ACB Accommodation Building. This is the main platform at Halley. It contained the bedrooms, dining, communications, library, darkroom, food stores, kitchen, generators, travel store, compactor & electrical & mechanical workshops.  
Accumulation This is the process of snow build up. The ground rose 1m a year, so everything had to be raised each summer to keep it clear of the surface. This includes buildings, vehicles, hand lines, cateneries, depots etc  
AVTUR Aviation fuel used to power aircraft, Sno Cats, D4 Bulldozers, Nodwell mobile cranes & generators  
Blow A blow is a storm. At Halley this usually meant that you couldn't see very far as the strong winds pick up the snow and throw it about.  
Catenery (Hmm, not sure about the spelling of that one). These are lines of 4x4 poles from the top of which cables are suspended to keep them clear of the snow surface.  
Chasm There were two distinctive features in the ice at the point where the ice shelf fell off the Antarctic continent. We called these 1st & 2nd Chasm. 1st Chasm was relatively narrow, but 2nd chasm was very wide indeed. They were like big valleys in the ice and in the valley bed were huge blocks of ice shelf that had broken up & were tumbled over into interesting angle. They made great objects to climb up.  
Contrast Contrast is an effect of the light conditions. In reference to snow conditions, it is a measure of the clarity of surface features. When it is sunny, shadows are created that enable you to see lumps. bumps and holes in the surface. When it is cloudy the light from the sun gets bounced around in all directions by the droplets in the clouds. Since the light is coming from every possible angle at the same time, no shadows are produced. When this happens contrast is very poor and you tend to fall into holes and trip over bumps. Some people rode skidoos into large wind scoops when contrast was poor. They'd get thrown off the ski doo without realising they were in a hole. The ground & sky were both the same shade of white, so all they could see was their feet and the skidoo. Absolutely nothing else - quite disorienting. All you can do in this situation is get down on your hands & knees and try to find the edge of the lump/hole, then climb up the lump or out of the hole until other objects come into view & you can get your bearings.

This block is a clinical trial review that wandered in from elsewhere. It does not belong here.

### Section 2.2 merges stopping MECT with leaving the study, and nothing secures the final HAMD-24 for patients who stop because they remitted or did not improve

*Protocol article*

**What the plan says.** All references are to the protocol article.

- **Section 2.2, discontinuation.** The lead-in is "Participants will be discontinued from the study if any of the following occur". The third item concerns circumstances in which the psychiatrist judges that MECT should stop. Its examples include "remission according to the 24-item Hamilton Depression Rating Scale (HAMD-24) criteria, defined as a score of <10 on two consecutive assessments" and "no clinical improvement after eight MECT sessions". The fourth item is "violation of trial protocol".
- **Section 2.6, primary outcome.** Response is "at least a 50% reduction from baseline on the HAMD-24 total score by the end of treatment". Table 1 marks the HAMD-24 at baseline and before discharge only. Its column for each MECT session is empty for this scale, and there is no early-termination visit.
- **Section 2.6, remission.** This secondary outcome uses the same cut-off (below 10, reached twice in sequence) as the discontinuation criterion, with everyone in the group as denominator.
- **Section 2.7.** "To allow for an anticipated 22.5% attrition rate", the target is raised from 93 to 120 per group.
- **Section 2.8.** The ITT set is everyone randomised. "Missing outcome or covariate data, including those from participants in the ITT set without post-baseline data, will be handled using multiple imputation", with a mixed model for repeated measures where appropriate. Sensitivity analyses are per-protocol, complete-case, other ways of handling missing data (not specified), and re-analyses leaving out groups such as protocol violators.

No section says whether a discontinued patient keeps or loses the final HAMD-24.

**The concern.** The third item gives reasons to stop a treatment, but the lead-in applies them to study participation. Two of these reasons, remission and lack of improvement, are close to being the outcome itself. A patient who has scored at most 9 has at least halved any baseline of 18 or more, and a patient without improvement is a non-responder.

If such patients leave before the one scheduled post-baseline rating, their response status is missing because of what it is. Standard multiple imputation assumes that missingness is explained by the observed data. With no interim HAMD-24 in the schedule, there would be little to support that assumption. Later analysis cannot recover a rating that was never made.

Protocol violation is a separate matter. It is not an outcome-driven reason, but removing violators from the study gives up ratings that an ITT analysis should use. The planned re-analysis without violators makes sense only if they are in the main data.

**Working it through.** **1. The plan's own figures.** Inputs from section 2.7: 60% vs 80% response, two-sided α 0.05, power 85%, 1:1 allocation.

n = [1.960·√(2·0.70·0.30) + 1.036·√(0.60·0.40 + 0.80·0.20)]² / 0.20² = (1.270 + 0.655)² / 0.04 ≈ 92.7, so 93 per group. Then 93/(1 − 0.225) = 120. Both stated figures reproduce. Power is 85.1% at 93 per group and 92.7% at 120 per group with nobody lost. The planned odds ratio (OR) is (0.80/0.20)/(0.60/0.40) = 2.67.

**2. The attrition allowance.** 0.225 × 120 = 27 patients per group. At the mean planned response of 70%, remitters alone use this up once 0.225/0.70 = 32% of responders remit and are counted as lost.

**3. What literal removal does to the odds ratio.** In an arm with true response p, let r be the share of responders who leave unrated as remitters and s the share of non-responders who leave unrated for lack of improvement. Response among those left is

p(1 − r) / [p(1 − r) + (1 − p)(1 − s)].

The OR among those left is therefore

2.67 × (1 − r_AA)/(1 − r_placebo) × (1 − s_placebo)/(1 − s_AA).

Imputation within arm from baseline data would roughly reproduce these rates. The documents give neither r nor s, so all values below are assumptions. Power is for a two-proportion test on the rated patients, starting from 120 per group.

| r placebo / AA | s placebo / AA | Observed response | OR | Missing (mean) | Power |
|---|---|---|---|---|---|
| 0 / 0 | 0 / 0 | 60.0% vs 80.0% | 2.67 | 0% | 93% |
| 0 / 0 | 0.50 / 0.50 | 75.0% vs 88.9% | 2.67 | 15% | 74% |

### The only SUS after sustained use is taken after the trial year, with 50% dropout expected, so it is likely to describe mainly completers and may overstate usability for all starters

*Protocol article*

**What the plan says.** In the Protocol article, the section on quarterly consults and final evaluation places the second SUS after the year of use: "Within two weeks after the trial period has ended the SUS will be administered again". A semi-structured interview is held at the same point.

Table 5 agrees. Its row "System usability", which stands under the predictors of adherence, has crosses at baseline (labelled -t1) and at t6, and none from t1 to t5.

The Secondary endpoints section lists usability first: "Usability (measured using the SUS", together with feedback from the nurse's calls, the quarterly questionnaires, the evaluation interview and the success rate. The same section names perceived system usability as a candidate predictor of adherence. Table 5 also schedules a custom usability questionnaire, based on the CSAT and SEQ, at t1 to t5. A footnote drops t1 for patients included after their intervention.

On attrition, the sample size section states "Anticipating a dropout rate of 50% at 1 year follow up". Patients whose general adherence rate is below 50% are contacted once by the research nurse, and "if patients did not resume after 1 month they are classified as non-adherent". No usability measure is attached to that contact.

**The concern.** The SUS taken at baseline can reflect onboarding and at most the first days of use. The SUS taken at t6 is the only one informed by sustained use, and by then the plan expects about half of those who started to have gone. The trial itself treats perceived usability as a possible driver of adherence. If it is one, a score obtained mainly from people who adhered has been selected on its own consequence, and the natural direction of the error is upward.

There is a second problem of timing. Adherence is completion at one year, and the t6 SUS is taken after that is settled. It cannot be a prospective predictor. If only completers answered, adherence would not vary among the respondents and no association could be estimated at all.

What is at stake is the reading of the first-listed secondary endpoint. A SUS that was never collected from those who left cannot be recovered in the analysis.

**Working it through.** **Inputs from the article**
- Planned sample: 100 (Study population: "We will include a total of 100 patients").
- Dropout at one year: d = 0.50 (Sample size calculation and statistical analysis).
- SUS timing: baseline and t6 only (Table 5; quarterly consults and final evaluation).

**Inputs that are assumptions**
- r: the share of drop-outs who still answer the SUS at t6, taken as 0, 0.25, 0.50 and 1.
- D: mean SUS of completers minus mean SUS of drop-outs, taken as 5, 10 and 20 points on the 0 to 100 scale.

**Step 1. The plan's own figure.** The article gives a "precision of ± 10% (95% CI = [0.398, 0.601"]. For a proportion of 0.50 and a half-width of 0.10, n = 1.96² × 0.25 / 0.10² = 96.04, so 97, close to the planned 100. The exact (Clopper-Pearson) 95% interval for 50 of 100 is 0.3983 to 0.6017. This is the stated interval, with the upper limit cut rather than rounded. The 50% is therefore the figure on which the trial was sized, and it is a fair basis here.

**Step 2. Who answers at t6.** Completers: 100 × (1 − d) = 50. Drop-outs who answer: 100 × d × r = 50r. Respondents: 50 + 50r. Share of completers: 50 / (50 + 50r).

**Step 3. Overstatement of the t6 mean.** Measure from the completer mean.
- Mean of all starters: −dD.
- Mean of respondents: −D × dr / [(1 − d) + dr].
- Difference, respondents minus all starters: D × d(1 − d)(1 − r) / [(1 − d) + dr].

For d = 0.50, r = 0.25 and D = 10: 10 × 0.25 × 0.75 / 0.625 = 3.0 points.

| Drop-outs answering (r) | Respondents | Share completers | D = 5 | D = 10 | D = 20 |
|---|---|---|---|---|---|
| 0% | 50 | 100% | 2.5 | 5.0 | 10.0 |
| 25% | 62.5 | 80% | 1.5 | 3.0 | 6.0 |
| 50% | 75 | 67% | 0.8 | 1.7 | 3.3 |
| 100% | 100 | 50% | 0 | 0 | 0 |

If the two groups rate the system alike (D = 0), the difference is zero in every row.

D4 Caterpillar D4 bulldozer. This is the biggest bulldozer than could safely be transported over sea ice and, I am reliably informed, it's actually quite a smallone. Great fun to drive though.  
Drifted In Anything left on the snow surface will cause snow to be deposited faster than normal around it when the wind blows. Such objects then become drifted in. This happens because the wind changes speed as it passes around the object. Where it slows up it drops the snow it was carrying. where it speeds up it can erode surface snow, ie pick up & carry more snow. You tend to get a small lump infornt of things and a big wind tail behind them.  
GA General Assistant - essentially, a mountaineer. His role was to teach us how to travel safely  when off base. The GA accompanied all of the field trips, so he got to go on all the holidays. He was also responsible for all of the travel kit, including tents, sledges, climbing equipment etc. The long dark winter was spent lashing sledges and checking gear.  
ICB Ice & Climate Building. This is where I worked. It housed all of the Ice & Climate instruments, including the Dobson Ozone Spectrophotometer, which we used to measure the thickness of the ozone above the station..  
Melt Tank All of our fresh water was produced by melting the snow. To do this we had an enormous heated water tank buried in the snow, called the Melt Tank. We had to fill it up every lunch time. You  might think that as a consequence of this, we drank the purest water in the world. Sadly it usually tasted of AVTUR, so was rather unpleasant.  
MetMan Meteorologist. This was my job title. There were three of us and we carried out meteorological observations every six hours and ran all of the instruments for the BAS Ice & Climate division.  
SSB Space Sciences Building. This is a place of impressive looking experiments on the upper atmosphere. It also served as our emergency accommodation should we lose the ACB during the winter. It had it's own generators and water supply to keep it independent. It also has two more legs than the ICB. (SSB:6 legs, ICB:4 legs, ACB: 20 legs)  
Tilley Lamp A parafin powered lamp that served two purposes. It lit the tent and generated quite a bit of heat. As the lamp was hung up in the ten below our socks & boot liners, it dried them out each evening, in readiness for the next day.  
Twin Otter DeHaviland Twin Otter. The workhorse of BAS deep field trips. These aircraft  carry a modest load (1.5 tons, I think, or 7 about barrels of fuel) all over the Antarctic for BAS. If you're going any real distance, you have to take one of these. The pilots are very friendly and usually let us have a go at flying. I flew hundreds of miles in Antarctica - actually flying the plane. Since the Otters don't have autopilot. I was given a heading and an altitude and just had to keep the plane in the right pace. It was great fun for me and, probably, a tedious job for the pilot so we were both happy.  
Wind Tail This is a mound of snow deposited behind objects left on the snow surface. When the wind blows it picks up snow. The amount of snow it can hold depends on various factors, mainly wind speed. When the wind encounters an object some of it speeds up (picking up more snow from the surface) and some slows down (depositing snow). This tends to lead to a wind scoop around the object and a wind tail behind them.  
Wind Scoop An apparent hole around items left on the surface during windy conditions. See Wind Tail